Do propeller guards make boats safer? If they do, should boaters be required to have them?
There’s disagreement about how effective propeller guards are (some boat manufacturers say they may even make boats less safe), but there’s no disagreement about the danger of propellers. Last year at least 24 people died in boating accident involving propellers, and 175 were injured, according to the U.S. Coast Guard.
Long Island lawmakers are taking these risks especially seriously in the wake of last month’s tragic death of a 12-year-old boy in Northport. The boy suffered fatal injuries when he got caught in the propeller of a Zodiac dingy. He was participating in a capsizing drill at a sailing camp at the time.
Now, several New York assemblymen are planning to introduce legislation that would require propeller guards to be installed on any boat used to teach children under age 18. Some lawmakers and experienced mariners say that such guards could have prevented the tragedy in Northport.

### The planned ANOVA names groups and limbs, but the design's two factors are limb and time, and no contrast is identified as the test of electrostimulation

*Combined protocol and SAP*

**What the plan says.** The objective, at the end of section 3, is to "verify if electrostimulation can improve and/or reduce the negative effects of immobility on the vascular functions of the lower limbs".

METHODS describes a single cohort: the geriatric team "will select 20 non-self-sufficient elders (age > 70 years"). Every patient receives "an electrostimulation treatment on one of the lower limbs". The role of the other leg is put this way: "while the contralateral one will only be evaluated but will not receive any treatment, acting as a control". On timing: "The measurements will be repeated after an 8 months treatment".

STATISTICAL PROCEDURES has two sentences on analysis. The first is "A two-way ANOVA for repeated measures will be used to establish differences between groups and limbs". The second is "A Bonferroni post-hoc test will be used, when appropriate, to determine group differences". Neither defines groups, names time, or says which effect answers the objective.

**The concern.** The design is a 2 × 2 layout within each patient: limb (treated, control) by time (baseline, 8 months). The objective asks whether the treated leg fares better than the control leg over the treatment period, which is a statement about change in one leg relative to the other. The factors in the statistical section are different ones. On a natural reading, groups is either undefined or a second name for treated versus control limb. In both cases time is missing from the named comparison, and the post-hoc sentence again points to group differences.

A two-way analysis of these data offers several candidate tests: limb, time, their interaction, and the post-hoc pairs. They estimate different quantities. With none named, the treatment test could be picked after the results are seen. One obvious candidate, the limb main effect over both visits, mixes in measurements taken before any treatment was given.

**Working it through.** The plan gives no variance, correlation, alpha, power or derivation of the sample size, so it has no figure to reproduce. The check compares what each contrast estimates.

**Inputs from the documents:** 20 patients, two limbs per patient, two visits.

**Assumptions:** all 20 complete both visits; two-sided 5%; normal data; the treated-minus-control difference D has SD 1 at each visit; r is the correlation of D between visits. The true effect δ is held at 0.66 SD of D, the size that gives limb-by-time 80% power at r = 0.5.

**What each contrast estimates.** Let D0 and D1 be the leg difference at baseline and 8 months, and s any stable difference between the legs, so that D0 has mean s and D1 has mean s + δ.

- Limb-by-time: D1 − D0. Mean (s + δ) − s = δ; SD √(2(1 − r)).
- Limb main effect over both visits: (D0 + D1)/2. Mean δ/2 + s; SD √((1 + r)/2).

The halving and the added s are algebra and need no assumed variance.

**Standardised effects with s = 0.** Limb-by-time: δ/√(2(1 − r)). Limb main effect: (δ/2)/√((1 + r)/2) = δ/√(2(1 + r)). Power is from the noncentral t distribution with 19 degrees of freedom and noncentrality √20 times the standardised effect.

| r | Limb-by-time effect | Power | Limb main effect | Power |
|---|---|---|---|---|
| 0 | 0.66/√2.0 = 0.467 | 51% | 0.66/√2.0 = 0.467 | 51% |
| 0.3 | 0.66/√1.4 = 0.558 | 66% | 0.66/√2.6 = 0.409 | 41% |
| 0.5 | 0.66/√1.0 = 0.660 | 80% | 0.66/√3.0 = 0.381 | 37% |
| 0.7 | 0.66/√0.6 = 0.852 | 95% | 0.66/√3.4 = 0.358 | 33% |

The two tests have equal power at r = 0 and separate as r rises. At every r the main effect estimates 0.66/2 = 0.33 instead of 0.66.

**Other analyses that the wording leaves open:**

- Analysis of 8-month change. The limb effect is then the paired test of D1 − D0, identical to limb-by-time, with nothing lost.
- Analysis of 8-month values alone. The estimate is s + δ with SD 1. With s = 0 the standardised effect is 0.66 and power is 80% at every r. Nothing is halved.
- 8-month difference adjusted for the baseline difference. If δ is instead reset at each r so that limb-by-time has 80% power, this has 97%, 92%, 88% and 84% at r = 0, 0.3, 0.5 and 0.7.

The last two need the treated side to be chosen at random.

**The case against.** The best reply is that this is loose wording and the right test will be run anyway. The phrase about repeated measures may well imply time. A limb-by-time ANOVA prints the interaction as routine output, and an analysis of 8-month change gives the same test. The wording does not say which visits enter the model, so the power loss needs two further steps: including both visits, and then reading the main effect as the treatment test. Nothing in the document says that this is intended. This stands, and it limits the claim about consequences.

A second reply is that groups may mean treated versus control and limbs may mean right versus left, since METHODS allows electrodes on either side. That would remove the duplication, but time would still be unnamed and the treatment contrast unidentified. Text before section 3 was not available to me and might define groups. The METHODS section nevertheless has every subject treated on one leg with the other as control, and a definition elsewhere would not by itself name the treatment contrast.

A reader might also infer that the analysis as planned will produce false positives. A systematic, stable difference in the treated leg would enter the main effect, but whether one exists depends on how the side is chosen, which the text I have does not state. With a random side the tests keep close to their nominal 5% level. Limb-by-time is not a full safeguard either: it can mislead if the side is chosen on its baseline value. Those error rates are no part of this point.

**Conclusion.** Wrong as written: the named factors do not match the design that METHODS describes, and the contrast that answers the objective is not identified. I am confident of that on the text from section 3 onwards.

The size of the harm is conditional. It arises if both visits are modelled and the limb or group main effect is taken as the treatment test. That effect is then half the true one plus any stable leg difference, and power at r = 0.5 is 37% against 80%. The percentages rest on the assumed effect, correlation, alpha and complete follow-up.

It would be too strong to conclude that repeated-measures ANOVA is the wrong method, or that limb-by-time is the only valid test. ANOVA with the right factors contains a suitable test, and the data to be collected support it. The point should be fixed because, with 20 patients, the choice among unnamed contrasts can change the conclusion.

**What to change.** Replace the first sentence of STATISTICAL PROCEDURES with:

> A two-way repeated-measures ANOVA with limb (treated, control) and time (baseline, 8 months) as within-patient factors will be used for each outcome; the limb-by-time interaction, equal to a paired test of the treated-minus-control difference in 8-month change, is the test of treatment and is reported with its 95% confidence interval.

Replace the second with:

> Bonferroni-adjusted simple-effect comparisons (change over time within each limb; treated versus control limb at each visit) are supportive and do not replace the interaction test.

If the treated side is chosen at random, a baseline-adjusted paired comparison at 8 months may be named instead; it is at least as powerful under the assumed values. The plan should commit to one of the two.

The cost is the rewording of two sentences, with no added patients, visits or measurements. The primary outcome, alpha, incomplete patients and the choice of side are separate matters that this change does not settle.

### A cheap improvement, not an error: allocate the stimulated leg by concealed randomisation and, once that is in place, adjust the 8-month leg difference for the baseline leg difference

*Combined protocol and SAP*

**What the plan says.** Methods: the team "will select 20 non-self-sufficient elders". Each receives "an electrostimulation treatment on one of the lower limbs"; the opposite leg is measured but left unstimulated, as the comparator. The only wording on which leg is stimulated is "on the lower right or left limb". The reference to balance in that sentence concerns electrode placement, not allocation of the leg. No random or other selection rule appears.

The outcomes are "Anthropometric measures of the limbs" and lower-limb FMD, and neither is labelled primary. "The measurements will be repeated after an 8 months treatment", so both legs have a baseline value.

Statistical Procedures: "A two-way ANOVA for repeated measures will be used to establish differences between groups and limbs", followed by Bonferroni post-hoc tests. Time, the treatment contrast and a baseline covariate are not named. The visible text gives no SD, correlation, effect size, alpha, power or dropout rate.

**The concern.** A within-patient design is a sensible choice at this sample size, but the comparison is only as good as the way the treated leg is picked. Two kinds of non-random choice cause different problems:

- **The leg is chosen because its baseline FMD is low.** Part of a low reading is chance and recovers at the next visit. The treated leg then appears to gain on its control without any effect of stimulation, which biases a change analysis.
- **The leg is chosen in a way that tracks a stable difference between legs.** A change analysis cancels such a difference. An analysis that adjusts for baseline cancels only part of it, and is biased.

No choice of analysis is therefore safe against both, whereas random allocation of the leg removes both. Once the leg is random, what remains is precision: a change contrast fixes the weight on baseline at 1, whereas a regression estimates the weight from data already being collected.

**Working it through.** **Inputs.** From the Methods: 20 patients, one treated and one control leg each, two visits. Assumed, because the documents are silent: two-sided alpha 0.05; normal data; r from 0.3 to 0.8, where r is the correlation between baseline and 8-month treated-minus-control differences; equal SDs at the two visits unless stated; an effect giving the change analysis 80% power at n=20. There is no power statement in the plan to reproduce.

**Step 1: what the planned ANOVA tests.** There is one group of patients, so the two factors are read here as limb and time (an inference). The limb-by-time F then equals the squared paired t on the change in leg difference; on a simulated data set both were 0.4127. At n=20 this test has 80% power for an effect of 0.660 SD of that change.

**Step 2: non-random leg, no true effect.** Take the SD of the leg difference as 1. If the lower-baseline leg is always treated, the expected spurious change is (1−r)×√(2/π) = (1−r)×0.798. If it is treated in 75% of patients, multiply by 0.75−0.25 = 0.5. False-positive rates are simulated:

According to CBS New York, boat manufacturers have opposed such requirements when they have been suggested before, arguing that propeller guards can actually suck objects into the propellers — and thus increase the risk of entanglements. (There are arguments against propeller guards that have nothing to do with safety, too: they could slow down boats, and they typically cost a few hundred dollars to install.)
Whether the legislation passes or not, the recent accident is a stark reminder for boaters of all ages to take care around propellers. If your child is interested in learning how to sail, you may want to talk to instructors about the safety precautions they will take.